Destination:
Algeria

Algeria is the largest country on the continent as of 2011 since South Sudan became independent from Sudan  splitting into two countries which decrease the landmass

The weather of the Maghreb is characterized by prevailing westerly winds, which drop most of their moisture on the northern slopes and coastal plain, leaving little for the southern slopes. Algeria extends southward deep into the heart of the Sahara, a forbidding desert where the Earth’s hottest surface temperatures have been recorded  constituting more than four-fifths of the country’s area. Hence, the Sahara and its extreme climate dominates the country.

Algeria only has 3% of arable land. From 1962 to 1980, the economy was largely based on agricultural production. However, the country is also rich in natural resources despite its dominance of the extreme Sahara  climate and limited arable land. The country is rich in minerals such as lead, iron ore and zinc, and energy sources, specifically petroleum and natural gas. These resources have caused Algeria to shift from focusing on agriculture, which has led to an increase in the country’s imports – about 45%. The  oil production has tremendously increase since 1980 with the peak years of production spanning from 2005 to 2008, according to the U.S. Energy Information Administration. Over the past 20 years, the nation’s production has been significantly higher than its consumption, increasing the opportunities for exportation. Algeria is currently the third largest oil producer on the continent and ranked top ten in the world. Algeria has an oil reserve of about 12 billion barrels and a daily production capacity of 1.7 million BPD, according to Africa Vault.

Algeria gained Independence from France as declared on July 3rd 1962

However independence day is Recognized on July 5th. 1962. France and Algeria had no diplomatic relations until 1965 as a result of the war of independence from 1954 to 1961. Then a civil break from 1991-1999 pitting Islamists against the government. The current president Abdelaziz Bouteflika came to power since 1999 in the midst of the civil war and gained his fourth term of office in the 2014 election. President Bouteflika is credited with curbing the conflict and restoring economic stability according the BBC.

Algeria’s population was an estimated 40.4 million,  ethnically Arab-Berber making up about 98% of the population. The Berbers are a semi-normadic ethnic group that historically occupied the Megreb region. They speak the Berber language, which together form the Berber branch of the Afro-asiatic family. Some Berbers are also Sahrawi, who basically identify themselves as owners of Western Sahara. Official languages are Arabic and French and the Berber language.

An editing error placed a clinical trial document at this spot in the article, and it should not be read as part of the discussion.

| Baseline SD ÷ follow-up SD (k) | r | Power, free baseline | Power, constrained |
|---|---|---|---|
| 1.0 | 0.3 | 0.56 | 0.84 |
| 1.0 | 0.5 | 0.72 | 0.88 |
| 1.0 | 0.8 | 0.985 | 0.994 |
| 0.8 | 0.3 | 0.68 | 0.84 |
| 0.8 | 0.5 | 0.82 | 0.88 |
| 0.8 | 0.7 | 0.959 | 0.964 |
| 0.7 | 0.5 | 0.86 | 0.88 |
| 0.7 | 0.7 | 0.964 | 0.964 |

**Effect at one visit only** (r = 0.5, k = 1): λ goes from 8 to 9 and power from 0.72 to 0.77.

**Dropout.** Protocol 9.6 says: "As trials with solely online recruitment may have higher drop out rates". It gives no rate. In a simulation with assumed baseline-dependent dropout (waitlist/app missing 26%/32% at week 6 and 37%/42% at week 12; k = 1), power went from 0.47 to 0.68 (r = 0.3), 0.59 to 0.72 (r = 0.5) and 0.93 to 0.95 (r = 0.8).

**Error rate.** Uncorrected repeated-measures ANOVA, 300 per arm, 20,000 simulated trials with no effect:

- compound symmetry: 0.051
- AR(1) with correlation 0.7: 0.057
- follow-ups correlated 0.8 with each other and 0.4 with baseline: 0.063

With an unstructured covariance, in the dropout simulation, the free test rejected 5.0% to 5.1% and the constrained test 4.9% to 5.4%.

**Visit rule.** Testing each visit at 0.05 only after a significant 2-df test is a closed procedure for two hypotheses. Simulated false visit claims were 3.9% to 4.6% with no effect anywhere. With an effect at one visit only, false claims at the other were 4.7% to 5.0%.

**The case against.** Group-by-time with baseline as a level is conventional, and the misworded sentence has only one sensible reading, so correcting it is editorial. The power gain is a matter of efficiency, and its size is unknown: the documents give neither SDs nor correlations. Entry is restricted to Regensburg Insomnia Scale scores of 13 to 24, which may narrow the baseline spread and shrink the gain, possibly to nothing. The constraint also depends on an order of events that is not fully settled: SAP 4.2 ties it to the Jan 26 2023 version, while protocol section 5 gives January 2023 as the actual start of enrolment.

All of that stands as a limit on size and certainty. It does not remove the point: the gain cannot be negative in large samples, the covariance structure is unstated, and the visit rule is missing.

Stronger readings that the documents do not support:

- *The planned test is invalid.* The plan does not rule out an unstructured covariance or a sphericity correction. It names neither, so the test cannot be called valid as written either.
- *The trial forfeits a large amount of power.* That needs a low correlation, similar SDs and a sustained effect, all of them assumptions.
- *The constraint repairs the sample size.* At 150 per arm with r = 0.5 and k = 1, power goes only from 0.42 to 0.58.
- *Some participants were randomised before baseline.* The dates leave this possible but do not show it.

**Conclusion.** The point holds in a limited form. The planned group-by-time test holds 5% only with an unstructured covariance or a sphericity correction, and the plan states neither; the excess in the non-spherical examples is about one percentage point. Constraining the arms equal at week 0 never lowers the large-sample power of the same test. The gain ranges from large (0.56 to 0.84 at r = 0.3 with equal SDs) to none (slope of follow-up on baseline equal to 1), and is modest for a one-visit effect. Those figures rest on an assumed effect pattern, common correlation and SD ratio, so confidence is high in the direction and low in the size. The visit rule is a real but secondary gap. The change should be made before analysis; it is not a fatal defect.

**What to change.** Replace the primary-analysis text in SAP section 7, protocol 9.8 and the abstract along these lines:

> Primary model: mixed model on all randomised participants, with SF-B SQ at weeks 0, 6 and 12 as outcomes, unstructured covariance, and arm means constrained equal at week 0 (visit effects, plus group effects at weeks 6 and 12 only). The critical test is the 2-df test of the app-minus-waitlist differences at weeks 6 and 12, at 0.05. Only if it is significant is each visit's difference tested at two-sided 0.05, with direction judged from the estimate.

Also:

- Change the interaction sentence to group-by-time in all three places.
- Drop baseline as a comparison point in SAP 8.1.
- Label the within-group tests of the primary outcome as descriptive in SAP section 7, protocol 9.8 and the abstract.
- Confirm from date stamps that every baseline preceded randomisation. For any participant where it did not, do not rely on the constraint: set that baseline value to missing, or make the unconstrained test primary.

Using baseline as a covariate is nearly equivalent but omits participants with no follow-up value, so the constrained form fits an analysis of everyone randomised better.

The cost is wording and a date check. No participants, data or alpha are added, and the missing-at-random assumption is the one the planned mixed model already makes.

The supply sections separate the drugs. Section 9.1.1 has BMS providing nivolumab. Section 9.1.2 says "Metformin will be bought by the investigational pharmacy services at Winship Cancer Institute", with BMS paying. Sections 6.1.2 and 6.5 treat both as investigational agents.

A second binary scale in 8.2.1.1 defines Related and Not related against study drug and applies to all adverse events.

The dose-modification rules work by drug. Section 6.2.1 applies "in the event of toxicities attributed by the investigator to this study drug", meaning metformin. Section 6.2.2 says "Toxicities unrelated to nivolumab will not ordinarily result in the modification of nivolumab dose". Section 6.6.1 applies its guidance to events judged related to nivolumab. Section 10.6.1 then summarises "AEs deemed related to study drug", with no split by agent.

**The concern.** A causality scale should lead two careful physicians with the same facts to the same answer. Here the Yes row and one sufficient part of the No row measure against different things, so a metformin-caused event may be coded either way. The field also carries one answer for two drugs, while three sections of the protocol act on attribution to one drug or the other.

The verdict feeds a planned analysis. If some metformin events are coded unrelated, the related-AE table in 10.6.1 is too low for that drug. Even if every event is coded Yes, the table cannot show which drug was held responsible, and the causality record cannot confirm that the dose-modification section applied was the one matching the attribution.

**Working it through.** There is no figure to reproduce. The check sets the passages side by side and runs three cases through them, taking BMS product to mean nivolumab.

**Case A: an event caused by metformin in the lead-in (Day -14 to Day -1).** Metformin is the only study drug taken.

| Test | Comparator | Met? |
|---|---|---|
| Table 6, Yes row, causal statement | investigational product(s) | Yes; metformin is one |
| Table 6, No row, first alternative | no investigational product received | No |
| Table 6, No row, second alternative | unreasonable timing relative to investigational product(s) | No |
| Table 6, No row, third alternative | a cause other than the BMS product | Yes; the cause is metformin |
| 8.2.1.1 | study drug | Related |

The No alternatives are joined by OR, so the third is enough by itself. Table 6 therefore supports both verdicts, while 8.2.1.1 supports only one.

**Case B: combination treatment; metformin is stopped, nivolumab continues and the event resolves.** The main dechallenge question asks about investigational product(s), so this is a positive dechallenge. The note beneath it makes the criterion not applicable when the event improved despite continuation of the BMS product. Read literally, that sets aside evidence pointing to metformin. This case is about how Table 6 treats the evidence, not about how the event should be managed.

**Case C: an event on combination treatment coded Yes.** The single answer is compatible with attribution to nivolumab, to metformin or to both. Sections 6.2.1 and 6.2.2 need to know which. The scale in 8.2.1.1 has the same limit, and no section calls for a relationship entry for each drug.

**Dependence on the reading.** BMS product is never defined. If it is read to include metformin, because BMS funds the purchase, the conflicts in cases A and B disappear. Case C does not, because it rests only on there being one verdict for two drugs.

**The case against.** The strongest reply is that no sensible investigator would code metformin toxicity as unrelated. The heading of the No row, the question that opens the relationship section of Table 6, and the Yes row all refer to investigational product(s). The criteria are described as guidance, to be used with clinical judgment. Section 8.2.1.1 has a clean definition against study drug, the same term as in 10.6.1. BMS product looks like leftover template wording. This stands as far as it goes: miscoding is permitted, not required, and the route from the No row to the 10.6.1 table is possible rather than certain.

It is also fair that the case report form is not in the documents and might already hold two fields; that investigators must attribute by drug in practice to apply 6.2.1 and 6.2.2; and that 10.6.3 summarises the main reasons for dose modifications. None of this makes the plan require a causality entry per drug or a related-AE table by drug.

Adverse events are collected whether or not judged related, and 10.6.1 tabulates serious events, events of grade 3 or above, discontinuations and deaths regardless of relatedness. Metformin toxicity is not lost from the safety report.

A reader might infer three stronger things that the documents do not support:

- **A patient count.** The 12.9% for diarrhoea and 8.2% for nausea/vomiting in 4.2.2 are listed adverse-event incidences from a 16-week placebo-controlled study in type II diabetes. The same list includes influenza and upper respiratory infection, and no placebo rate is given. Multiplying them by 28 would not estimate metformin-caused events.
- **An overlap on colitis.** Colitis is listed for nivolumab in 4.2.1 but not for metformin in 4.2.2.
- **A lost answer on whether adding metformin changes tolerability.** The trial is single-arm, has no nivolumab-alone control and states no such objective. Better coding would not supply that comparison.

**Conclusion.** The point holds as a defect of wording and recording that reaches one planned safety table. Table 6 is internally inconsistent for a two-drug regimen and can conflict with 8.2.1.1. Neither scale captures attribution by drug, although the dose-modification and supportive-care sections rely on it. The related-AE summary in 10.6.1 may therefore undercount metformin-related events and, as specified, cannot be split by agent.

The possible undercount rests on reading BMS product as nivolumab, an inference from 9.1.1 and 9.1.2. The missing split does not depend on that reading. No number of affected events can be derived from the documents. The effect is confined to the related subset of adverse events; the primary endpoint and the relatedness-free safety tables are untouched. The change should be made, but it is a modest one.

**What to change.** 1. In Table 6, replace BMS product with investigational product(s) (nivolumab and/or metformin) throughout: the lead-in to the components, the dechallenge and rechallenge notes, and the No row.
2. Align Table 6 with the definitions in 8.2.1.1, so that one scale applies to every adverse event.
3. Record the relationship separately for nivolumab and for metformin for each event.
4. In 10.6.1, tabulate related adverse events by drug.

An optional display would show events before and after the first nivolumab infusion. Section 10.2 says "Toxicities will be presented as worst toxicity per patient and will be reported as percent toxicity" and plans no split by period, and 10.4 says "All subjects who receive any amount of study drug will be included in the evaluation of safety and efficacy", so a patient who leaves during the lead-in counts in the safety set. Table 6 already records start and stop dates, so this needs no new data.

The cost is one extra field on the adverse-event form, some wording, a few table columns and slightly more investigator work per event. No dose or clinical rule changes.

Algeria’s other major contribution to the world is natural gas. As the owner of the fifth-largest natural gas reserves, Algeria is the second-largest exporter in the world. Hydrocarbons make up a majority of the nation’s revenue and export earnings. Recent trends have placed a greater importance on some of Algeria’s lesser resources. Zinc has been increasing utilized for sustainable building and construction. Lead is still widely used in the production of various consumer products, including car batteries, ammunition and weights for lifting. The oil and gas sector of Algeria is the mainstay of the economy; it accounts for about 35 percent of Algeria’s GDP and two-thirds of its total exports.

Cuisine in Algeria has had many influences that have contributed something unique to the country's culinary delights

Over hundreds of years the Berbers, Arabs, Turks, Romans, the French and the Spanish have influenced the cuisine of Algeria. Dishes such as Chorba – spicy lamb or chicken stew with vegetables
Dolma – stuffed vegetables, Bissar – couscous served with chicken and dried vegetables
Djej bil Qasbour – coriander chicken
Brochettes – spicy kebabs, Hariri or Harira – soup served at Ramadan.

When foreigners think of Algerian music, the first genre that springs to mind is rai. Rai music of Algeria has been met with great enthusiasm in France and other European countries. Algeria’s music history was largely based on styles from Andalusia that were given a more African feel. Nuubaat music is a combination of already existing music that had a strong Ottoman influence. Hawzii and rabaab were derived from nuubaat. Algerian folk music styles are known as zindalii and hofii.

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